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Alexandria gazette. [volume] (Alexandria, D.C.) 1834-1974, November 12, 1919, Image 4

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Persistent link: https://chroniclingamerica.loc.gov/lccn/sn85025007/1919-11-12/ed-1/seq-4/

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Reverse Their Decision Reached
? Monday and Vote tc Stay Out
New York, Nov. 12.?The print
ers' stride situation was more com
plicated than ever last night. New
York presmen's union No. 51, which
had previously decided to reojin its
international organization if per
mitted to do so in a body and then
return to work, reversed its decision
today and voted to stay on strike.
Criticism by other "seceding press
men" is believed to be responsible
for the change of attitude.
Meanwhile hundreds of pressmen
and feeders who reported for work
were prevented from carrying on
their trade because of the lack of ;
compositors, who are on a "vaca
tion." Compositors are said to
. hold the key to the situation and un
til they return to work little hope
is held out for a fell resumption of
woik in the larger shops of the city.
It was stated that 20 more shops
resumed partial operation yester
* da*, making 130 operating in all, but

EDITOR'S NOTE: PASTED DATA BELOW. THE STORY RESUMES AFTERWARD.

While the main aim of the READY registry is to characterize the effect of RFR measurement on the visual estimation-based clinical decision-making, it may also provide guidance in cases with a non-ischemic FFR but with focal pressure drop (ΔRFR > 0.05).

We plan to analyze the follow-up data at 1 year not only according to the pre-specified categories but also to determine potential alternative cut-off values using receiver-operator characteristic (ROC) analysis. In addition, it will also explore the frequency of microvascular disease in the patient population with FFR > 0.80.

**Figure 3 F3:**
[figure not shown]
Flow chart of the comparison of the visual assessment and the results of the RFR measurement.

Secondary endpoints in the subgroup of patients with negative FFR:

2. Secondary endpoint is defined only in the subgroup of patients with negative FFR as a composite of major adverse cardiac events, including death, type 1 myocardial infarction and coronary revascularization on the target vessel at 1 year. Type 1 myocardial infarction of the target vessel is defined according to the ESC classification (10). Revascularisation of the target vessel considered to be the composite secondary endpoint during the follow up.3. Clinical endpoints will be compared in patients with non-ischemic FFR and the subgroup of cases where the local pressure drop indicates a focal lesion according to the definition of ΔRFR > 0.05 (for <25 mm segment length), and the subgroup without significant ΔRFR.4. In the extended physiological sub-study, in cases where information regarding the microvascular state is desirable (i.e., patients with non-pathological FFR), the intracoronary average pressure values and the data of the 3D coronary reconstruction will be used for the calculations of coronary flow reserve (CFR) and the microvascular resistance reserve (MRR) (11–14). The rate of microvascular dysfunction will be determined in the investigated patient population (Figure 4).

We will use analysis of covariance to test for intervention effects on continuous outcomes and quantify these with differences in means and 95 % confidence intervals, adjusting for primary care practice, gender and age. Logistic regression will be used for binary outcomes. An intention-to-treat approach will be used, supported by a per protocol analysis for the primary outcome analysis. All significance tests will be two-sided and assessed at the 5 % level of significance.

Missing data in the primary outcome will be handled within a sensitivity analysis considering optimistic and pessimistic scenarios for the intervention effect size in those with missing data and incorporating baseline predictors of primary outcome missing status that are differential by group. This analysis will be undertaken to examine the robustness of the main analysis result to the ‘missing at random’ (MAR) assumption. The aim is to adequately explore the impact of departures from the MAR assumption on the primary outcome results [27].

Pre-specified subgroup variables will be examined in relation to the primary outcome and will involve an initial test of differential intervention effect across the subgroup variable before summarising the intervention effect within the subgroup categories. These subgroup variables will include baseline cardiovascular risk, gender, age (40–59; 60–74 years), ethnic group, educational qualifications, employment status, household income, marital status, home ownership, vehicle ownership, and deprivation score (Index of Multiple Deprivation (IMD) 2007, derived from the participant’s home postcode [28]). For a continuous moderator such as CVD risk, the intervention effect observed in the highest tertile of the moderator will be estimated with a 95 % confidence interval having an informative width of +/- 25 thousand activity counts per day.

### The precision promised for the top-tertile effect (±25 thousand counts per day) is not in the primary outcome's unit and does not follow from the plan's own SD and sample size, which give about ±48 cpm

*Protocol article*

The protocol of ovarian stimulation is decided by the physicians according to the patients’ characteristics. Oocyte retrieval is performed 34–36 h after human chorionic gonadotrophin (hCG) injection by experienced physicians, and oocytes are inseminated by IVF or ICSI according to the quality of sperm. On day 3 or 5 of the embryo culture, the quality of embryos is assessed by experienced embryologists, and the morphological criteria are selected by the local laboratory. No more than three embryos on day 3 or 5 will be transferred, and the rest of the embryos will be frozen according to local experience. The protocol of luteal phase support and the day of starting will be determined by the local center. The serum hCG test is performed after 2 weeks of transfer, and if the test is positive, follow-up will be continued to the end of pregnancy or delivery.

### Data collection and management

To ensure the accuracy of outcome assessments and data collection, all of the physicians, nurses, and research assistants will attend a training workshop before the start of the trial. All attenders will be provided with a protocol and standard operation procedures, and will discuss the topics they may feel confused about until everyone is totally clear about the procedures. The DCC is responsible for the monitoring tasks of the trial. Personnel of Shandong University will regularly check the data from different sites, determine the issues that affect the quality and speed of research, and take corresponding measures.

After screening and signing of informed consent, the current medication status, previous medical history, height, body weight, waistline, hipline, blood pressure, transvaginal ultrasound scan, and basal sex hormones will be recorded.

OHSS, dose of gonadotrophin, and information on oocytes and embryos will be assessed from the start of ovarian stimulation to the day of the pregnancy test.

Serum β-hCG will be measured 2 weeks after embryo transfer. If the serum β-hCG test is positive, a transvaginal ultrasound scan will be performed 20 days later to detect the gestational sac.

a canvass of the plants showed lit
tle improvement over conditions
Charles Gaiicn, Elwood Melsy and ;
George Crowe, representing Phila
delphia pressmen, attended a meet
ing of local No. 51 and promised
that the Philadelphia local would
ccnrribute $7,500 weekly if the local
pressmen would fight employers to
a finish. A letter also was read
from the Chicago pressmen prom
ising a weekly contribution of
15,000.000 Pounds Were Strike- j
hound at New Orleans
New Orleans. No. 12.?Approx- j
insateiy 15,000.000 pounds of sugar j
will be released for marketing with j
the unloading of steamers held j
here, some of them for a month, un- j
able t<? discharge cargoes becausej
of the longshoremen's strike.
The men went back to work Mon- j
day, having voted Saturday to :
call off the walkout which began j
October 10 pending action by the ?
cional Adjustment Commission ,
on their wage demands,. The'
proposition adopted by the men,
however, reserved the right to vote
on acceptance of the commission's
Refused an Armistice Holiday. En- !
tire Rcdv Votes to Cut Clas- )
ses for Day
Charlotte, N. C.. Nov. 12.?Af
f " the Davidson C > ege faculty
* had declined to grant a petition
signed by practically the whole stu
dent hotly, asking that a holiday be